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Anglican Archbishop Attacks Veil
Somayya Jabarti & Ismaeel Nakhuda, Arab News —

JEDDAH, 14 November 2006 — The Archbishop of York, the second-highest figure in the Church of England, waded into the row over Muslim veils yesterday saying they did not conform to “norms of decency.”

In an interview published in the British Daily Mail newspaper, John Sentamu questioned whether British Muslim women should expect public acceptance for wearing the veil. “Muslim scholars would say three things. First, does it conform to norms of decency? Secondly, does it render you more secure? And thirdly, what kind of Islam are you projecting by wearing it?” he said, adding, “On the first question I don’t think it does conform.”

The Ugandan-born 57-year-old archbishop said he removed his cross when visiting a mosque or a synagogue and covered his head in Sikh temples “because I am going into someone else’s home.”

“And I can’t simply say: ‘Take me as I am, whether you like it or not.’ I think the thing is in British society you can wear what you want, but you can’t expect British society to be reconfigured around you. No minority can expect to impose this on the public or civic life,” he continued.

Sentamu’s comments are seen to be in stark contrast to the view of the head of the Church of England, Archbishop Rowan Williams, who has publicly defended the right to wear veils.

Women in Saudi Arabia and the UK — those who wear and don’t wear the niqab and hijab — criticized Sentamu’s comments. “What is this fixation with what we wear or don’t wear,” said Wafa Ahmad, a Jeddah-based teacher, who does not wear the niqab or hijab outside the Kingdom.

“Why doesn’t the world take off the veil inside their head and stop this obsession with what is worn over the head... why does the West feel so threatened by women covering or not covering their faces or heads? I don’t get it.”

A professor at the King Saud University’s Women’s Section, said: “What norm of decency is the archbishop talking about? Modesty or head covering was there in Christianity and is there in Judaism. Why all the focus on Muslim covering?”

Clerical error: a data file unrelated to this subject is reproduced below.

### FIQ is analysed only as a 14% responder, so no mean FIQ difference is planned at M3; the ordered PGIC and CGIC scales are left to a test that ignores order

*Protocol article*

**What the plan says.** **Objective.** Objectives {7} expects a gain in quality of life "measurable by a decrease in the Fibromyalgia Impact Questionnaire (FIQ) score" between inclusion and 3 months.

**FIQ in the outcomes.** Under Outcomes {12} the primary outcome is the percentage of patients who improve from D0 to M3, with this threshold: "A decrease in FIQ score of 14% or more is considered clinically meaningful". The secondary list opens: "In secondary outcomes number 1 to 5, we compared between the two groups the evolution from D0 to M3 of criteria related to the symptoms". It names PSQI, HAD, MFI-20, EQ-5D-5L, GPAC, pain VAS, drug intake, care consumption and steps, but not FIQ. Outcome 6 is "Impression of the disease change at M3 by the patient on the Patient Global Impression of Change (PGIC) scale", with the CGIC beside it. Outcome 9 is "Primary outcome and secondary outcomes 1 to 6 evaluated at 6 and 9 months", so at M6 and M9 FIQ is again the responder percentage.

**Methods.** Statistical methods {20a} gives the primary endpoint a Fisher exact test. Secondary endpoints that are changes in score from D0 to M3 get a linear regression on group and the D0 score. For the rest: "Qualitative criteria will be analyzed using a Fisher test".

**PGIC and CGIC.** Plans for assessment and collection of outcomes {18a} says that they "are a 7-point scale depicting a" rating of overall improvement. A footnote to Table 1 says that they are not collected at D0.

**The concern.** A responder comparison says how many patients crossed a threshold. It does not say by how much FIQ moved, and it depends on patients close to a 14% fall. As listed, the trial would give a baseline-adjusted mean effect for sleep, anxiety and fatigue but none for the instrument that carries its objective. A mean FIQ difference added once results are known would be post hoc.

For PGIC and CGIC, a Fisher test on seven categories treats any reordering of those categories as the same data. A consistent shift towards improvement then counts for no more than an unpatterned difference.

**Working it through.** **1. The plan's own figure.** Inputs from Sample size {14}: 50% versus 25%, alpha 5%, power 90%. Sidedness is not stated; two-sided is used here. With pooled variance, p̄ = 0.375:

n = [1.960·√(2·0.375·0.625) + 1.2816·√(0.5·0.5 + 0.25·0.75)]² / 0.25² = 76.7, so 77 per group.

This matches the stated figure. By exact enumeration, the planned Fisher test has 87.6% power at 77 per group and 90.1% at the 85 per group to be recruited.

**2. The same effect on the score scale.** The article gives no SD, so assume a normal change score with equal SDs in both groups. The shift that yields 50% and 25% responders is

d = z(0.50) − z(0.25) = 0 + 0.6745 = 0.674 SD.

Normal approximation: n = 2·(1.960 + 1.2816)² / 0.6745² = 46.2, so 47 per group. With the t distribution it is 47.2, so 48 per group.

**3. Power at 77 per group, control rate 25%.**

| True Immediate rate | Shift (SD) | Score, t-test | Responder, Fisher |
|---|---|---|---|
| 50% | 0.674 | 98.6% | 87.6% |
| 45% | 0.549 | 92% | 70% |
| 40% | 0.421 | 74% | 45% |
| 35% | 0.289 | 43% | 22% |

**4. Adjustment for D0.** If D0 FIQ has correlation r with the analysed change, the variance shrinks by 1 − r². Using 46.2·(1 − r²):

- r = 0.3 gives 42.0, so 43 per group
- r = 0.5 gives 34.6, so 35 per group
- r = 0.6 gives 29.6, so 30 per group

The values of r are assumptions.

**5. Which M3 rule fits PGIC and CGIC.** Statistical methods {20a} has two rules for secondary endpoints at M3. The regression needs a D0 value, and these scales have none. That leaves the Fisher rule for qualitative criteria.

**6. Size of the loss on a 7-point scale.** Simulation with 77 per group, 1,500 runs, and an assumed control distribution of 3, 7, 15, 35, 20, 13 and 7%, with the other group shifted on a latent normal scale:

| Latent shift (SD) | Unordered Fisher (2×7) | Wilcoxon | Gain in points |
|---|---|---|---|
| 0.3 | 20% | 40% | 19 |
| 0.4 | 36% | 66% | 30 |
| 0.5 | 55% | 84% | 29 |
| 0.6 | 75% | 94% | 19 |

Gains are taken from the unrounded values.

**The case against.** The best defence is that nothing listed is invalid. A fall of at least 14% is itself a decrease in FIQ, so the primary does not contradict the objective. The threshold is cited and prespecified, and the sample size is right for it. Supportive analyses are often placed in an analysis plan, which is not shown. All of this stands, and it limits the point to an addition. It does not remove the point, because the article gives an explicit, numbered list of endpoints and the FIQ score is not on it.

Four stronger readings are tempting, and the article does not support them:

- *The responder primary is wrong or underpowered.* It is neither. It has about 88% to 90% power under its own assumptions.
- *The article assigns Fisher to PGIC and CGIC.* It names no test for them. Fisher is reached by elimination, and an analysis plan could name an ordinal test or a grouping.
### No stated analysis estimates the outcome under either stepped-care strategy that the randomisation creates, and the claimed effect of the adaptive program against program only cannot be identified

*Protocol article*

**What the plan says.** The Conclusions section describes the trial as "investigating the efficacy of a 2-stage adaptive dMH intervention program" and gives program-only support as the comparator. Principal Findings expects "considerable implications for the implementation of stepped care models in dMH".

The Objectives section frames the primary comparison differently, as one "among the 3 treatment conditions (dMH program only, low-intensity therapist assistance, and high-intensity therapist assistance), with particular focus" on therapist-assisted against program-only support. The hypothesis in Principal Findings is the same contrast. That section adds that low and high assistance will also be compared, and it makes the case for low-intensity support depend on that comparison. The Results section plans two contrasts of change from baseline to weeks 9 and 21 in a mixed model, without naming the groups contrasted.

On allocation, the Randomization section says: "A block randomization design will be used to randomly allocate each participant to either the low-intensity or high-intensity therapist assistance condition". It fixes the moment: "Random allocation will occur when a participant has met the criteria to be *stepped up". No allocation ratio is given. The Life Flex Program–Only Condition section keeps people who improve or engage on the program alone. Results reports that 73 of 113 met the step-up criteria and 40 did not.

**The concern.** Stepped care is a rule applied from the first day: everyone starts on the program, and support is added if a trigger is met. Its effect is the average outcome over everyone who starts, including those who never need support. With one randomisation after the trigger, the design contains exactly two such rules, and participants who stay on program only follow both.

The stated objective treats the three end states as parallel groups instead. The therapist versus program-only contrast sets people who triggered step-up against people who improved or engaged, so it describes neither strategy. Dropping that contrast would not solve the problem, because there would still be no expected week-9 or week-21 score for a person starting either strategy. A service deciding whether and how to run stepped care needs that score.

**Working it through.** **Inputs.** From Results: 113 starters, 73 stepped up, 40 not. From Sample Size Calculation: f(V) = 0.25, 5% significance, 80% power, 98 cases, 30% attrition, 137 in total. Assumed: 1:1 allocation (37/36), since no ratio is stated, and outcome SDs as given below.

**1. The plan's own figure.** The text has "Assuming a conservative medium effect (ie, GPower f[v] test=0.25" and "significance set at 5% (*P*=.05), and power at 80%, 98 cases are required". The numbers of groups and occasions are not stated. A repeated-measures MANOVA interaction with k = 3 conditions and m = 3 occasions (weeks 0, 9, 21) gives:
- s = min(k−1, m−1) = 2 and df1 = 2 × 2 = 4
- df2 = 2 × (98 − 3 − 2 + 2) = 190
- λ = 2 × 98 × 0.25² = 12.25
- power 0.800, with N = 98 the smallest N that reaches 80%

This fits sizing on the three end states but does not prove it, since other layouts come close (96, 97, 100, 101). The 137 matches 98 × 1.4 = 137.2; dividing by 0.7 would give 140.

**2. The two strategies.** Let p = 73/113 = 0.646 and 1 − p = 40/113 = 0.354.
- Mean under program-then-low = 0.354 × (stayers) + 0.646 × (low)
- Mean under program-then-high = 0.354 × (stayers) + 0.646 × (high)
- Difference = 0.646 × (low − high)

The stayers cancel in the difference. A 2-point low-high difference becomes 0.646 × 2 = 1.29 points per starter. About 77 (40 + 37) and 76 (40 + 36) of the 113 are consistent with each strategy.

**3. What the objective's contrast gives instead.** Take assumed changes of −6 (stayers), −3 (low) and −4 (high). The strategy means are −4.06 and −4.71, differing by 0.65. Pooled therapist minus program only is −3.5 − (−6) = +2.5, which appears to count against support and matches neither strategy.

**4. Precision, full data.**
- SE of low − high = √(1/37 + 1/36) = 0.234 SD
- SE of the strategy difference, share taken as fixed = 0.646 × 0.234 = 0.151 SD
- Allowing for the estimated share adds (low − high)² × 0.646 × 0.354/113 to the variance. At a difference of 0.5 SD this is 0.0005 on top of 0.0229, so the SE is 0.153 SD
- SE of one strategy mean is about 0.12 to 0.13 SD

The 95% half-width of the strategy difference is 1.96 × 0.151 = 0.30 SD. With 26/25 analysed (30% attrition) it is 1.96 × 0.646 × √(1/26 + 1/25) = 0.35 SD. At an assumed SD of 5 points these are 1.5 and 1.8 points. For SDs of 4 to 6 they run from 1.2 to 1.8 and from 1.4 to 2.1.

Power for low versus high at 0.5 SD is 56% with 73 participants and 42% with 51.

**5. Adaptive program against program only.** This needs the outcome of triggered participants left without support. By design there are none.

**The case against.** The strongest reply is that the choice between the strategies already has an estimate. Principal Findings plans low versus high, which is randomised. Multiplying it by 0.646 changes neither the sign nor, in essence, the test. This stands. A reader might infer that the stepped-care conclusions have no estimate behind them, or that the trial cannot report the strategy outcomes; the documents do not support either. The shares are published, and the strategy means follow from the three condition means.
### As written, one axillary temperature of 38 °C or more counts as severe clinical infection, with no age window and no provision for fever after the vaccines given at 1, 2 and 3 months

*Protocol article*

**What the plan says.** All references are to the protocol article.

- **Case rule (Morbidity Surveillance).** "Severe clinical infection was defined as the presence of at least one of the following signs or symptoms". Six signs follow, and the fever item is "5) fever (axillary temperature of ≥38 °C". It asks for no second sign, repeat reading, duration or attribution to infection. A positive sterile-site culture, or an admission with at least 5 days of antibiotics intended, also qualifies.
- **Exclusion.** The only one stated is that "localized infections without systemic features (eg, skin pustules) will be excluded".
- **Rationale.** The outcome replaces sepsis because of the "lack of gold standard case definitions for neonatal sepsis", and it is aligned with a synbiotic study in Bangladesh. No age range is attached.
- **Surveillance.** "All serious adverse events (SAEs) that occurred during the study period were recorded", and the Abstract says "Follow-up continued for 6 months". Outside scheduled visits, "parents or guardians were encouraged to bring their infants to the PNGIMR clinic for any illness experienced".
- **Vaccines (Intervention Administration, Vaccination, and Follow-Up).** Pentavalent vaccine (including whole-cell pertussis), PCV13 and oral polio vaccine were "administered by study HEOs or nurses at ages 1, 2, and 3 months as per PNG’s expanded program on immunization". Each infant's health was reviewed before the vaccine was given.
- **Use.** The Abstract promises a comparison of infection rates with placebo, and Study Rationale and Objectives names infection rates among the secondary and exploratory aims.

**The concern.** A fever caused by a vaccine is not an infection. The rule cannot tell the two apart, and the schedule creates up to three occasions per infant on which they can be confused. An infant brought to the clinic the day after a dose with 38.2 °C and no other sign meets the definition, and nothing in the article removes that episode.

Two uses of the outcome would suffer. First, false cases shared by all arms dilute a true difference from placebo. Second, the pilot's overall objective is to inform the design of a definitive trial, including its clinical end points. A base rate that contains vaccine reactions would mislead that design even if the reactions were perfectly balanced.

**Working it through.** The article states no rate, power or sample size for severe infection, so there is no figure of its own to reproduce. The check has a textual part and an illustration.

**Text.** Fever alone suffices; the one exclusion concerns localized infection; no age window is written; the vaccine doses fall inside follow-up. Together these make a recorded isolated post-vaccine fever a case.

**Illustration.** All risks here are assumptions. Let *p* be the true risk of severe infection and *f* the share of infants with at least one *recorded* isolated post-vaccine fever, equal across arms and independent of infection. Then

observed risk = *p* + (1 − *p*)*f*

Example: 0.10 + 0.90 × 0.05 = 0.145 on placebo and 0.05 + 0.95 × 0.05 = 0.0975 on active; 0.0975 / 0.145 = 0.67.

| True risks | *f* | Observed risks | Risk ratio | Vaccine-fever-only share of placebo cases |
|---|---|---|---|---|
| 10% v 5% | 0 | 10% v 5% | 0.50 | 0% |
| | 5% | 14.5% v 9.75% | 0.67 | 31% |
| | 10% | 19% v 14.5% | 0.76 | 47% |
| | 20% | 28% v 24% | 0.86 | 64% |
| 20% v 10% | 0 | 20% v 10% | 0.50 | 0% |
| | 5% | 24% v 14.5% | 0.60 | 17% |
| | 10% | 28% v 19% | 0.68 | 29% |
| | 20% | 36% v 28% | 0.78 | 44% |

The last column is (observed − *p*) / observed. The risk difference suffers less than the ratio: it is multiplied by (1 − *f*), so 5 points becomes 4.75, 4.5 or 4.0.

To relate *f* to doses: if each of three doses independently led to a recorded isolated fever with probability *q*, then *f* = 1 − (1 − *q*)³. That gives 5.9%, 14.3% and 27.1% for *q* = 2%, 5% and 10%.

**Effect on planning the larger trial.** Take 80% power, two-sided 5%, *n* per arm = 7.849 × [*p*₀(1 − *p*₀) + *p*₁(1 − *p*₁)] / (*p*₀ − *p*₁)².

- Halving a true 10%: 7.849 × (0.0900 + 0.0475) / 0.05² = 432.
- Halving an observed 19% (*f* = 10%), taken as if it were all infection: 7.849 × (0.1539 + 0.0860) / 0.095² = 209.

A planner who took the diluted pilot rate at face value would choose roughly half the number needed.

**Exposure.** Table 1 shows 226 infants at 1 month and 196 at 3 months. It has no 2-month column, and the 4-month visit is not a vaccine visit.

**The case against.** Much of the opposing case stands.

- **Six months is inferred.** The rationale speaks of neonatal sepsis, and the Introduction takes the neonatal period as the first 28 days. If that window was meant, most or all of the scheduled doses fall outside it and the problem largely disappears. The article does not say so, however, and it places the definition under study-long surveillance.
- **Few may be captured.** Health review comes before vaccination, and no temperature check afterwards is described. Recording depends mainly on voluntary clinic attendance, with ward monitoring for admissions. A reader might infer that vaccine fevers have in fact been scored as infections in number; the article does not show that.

A faculty member at the Imam Mohammad ibn Saud University in Riyadh said, “I say to the Western society, isn’t it they who preach to us, on and on about personal freedom? About open-mindedness and acceptance of differences?”

However, a local Saudi businessman said that when in Rome do as the Romans do. “One of my daughters practices hijab but I believe that the whole purpose of it is to not attract attention. So she dresses to blend in, occasionally using a bandana or hat... People know she’s Muslim because her head is always covered,” he said.

In the UK, Craig Murray, the former British ambassador to Uzbekistan, said it was terribly sad that a Christian leader would seek to stoke the fires of Islamophobia. “To say a veil is not ‘decent’ is nonsensical. Why should everyone conform to the same dress code? Nobody prevents Dr. Sentamu from dressing in a frock as a cleric. He should mind his own business.”

London-based journalist Isla Rosser-Owen, wondered whether Archbishop Sentamu would apply the same logic to Catholic nuns. “In the more traditional orders, many of their headdresses cover not just their hair but also quite a lot of the face. Would he ask them the same questions?”